This is who I am, where I find myself found. These are my people because they are Jesus’ people. Nothing to prove. Only grace to receive. And the songs final reminder that I don’t belong here. Not on this earth. Our home is in heaven with Christ.

faith grace Music

by Annie Rim

In my mid-twenties, after having gone on only a couple dates, I decided to come to terms with the fact that I would most likely be single the rest of my life. I started making plans and dreaming dreams that included only me – no imaginary partner.

My mid-thirties self gives an enormous eye-roll.

I was married in my late twenties and am now living the stereotypical life of a stay-at-home mom to my two daughters. Add being a middle-class, educated white woman to the mix, and I’ll easily find a place at any church, regardless of beliefs or denomination.

Recently I spent a morning texting with a single friend who has decided to leave our church. This friend was highly involved in church life and its weekly clockwork. My friend was also part of the small group my husband and I host at our house. Yes, he was in the minority among couples but I didn’t think anything of it.

Until, partway through our conversation he said this: “I feel loved there, but not totally a part since I cannot join in couples talk and that was a big part of conversation.”

single

Ouch.

Frank and I were talking about being single. How hard and lonely it iand how neither of us will ever understand what our friends deal with. Even though I wanted to be in a relationship and was often lonely while I was single, I got married at the exact average age for my demographic.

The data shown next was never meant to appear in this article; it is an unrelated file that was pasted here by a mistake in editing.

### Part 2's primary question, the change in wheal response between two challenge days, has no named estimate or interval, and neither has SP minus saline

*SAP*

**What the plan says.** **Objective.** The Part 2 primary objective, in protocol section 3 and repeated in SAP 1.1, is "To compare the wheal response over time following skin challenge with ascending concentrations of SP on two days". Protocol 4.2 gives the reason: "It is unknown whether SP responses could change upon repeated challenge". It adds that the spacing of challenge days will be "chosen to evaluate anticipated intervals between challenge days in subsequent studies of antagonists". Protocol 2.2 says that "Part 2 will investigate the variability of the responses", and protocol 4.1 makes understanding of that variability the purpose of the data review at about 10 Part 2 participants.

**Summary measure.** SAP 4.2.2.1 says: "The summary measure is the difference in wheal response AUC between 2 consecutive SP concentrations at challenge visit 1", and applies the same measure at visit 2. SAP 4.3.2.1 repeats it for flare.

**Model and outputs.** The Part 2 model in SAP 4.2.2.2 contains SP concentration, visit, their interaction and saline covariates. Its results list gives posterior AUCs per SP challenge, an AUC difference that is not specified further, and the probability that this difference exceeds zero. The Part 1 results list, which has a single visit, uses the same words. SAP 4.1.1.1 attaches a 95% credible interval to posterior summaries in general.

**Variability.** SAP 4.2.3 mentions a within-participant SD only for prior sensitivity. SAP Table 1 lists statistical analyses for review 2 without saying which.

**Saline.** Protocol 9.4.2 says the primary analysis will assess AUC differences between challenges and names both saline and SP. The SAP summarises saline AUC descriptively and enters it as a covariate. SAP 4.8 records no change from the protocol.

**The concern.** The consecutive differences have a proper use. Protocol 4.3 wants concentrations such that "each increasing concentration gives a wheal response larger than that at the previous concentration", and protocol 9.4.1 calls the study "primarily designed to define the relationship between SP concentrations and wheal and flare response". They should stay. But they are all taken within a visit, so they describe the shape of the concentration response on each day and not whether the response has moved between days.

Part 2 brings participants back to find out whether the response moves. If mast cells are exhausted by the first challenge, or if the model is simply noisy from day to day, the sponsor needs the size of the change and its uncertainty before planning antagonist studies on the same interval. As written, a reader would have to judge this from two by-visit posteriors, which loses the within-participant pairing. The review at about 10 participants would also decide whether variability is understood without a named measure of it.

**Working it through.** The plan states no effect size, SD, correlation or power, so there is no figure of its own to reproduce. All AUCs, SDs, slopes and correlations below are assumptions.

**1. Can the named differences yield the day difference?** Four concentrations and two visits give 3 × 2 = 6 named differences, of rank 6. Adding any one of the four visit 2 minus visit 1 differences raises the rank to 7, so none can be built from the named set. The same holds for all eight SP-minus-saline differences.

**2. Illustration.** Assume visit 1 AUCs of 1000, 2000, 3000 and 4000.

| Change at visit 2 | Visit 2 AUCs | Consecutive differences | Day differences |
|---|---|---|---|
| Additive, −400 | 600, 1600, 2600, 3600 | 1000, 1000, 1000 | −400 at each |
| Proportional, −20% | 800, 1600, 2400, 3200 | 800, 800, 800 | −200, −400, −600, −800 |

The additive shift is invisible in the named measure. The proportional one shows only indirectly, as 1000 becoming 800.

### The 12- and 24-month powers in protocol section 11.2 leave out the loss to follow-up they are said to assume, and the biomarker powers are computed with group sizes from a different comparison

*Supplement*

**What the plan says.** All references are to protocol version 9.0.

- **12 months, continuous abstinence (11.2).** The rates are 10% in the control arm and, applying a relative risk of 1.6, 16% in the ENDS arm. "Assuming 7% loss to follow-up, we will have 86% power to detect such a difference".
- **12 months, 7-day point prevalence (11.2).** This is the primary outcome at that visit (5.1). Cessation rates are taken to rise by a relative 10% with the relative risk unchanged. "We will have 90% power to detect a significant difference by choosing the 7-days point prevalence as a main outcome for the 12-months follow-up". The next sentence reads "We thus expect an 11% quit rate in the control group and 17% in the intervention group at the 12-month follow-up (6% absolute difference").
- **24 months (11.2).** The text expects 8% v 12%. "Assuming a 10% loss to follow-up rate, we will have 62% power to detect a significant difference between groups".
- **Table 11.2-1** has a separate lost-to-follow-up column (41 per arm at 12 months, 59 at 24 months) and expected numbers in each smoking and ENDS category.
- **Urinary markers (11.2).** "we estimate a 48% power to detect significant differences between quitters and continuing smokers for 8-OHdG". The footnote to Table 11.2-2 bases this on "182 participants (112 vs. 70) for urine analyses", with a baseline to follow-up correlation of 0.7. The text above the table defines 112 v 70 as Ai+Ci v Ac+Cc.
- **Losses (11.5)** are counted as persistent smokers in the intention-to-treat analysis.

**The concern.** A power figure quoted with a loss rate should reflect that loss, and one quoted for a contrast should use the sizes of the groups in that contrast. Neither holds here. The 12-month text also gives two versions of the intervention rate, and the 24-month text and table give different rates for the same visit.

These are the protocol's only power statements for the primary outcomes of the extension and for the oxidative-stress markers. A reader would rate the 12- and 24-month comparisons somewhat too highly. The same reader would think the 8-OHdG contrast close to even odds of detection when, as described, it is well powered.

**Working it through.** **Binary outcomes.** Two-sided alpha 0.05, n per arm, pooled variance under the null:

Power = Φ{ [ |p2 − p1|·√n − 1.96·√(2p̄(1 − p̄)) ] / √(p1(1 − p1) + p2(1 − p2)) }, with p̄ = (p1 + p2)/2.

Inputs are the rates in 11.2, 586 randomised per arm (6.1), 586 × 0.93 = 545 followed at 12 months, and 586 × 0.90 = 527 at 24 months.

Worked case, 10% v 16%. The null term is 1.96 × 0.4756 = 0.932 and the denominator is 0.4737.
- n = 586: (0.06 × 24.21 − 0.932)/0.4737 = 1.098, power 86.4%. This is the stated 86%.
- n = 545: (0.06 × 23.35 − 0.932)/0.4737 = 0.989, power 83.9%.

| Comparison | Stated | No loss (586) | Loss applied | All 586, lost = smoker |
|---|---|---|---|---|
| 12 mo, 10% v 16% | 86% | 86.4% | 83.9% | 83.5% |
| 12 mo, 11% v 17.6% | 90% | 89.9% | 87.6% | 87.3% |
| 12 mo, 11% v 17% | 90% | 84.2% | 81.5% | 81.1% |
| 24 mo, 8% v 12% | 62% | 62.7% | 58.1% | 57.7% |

Stories of loneliness, of feeling forgotten, of not having a place have been shared about singles and the church. More and more stories are coming out – that the “singles ministry” isn’t what is needed. How do we embody the family of God for those who so desperately wish to start their own families?

It’s easy to say, We’re here for you! I’ll give you a hug on Sunday! But that doesn’t fill the day-to-day gap our single friends face. On the other side are people giving the advice of Try harder! Join more groups! You’ll feel loved if you put in more of an effort.

This has made me aware of so many groups who feel abandoned by The Church. Who feel lost or on the outside. Who feel that, no matter how hard they try, needs aren’t being met.

It reminds me of the imperfectness of The Church. The thing is, no one’s needs will ever be met by an institution. Loneliness will still be waiting at home. And yet… If we are The Church; If The Church goes beyond the institution, I wonder how I can stretch outside of my own comfort zone to help make small changes?

Perhaps it’s taking time out of our busy week to invite someone for dinner – mess and grumpy kids and all – because they need a family. Perhaps it’s seeking out someone from a different demographic, who may be different from all my other friends. Perhaps it’s something big like committing to volunteer or something small like sitting in a different section of the sanctuary so that I can meet new people.

What I’m hearing more and more is that The Church simply cannot meet all the needs of all the people. And I don’t think that’s what Jesus had in mind when he came to reframe and restore the covenant God gave his people.

When he calls us to love our neighbor, to care for the least of these, to remember those around us are Jesus personified, I think he’s asking us to be The Church, to step in where institutions simply aren’t capable of going.

I’m sad that our friend left the institution of The Church. But I know that, as long as we’re friends, it’s impossible to actually leave The Church.

Annie RimAnnie Rim lives in Colorado where she values asking questions, community, raising strong kids, and grappling with faith. She finds snippets of time to blog at annierim You can also follow her on Twitter and Instagram.

 

faith hope The Church